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The "Object Modeling as Nouns" Lesson is part of the full, Enterprise Architecture Patterns course featured in this preview video. Here's what you'd learn in this lesson:

Lukas explains the programming concepts around the object models within an application. Classes are the blueprint for models. Interfaces define a contract that classes must follow.


Transcript from the "Object Modeling as Nouns" Lesson

>> If you've never ever programmed before, and you just randomly took a wrong turn on the highway, and you got lost on the bad part of town and you ended up in this workshop. It's cool because, this would be the place to show up because we're going to approach programming from the standpoint that we were assuming nothing.

And the one thing that I do wanna call out is we're gonna do a little bit wax on, wax off. And if you seen the movie and somebody else has it and I don't understand what he's talking about fill it in and chats, but essentially Mr. Miyagi had Denilson do a bunch of really tedious stuff that didn't make sense.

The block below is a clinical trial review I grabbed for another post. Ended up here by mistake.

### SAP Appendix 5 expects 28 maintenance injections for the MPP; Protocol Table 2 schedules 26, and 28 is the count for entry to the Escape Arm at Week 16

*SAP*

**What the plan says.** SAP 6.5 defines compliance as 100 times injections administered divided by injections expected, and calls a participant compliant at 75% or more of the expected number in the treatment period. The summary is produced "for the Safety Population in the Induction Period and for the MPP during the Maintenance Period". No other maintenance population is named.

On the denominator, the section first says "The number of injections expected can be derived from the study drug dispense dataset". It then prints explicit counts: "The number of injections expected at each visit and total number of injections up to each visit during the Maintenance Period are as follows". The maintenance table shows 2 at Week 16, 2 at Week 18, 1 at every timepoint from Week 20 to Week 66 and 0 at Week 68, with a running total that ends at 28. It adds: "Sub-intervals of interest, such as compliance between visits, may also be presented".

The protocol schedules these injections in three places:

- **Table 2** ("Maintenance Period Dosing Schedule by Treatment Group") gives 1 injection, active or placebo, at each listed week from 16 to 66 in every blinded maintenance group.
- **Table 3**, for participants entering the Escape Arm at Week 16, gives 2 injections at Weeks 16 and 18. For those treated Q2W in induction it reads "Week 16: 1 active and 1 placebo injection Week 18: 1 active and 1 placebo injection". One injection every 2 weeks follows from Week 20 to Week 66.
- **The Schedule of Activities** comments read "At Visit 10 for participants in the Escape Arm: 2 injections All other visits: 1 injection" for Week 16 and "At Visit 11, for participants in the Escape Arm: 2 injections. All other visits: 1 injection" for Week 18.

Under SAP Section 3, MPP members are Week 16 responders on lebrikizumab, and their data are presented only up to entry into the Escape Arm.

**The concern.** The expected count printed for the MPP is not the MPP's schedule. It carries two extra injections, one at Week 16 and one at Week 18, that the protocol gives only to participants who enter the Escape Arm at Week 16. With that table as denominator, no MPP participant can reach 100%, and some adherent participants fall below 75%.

And then, at some point, Daniel said, I've had enough I'm not doing this. And speaking of wax in the car, Mr. Miyagi is like, well, you've been actually learning karate the entire time, try to punch me. Dennison tried to punch him and all of a sudden, or actually Mr. Merrick said, I'm gonna punch you wax the car and Dennison he basically blocked the punch.

So what we're gonna do now is we're going to wax the car and we are going to then realize that we're actually blocking punches. So even as small children, we understand that our world consists of things and that these things have characteristics that make them unique. And so we understand that we have a car.

That might be read, it might be a Ford or Chevy or a Tesla. That you have a person that has a name, first name and a last name. Hair color. We understand that there are things in this world that have characteristics and our job is to articulate those characteristics, and the relationships that those objects have with each other.

Now, I would imagine that at some point, at some time, somebody is gonna see this and they're gonna do this huge I roll like seriously we're talking about like objects like primitive objects. The problem is that the majority or a major portion of complexity stems from the fact that someone has not taken the time to properly model the domain that they are in.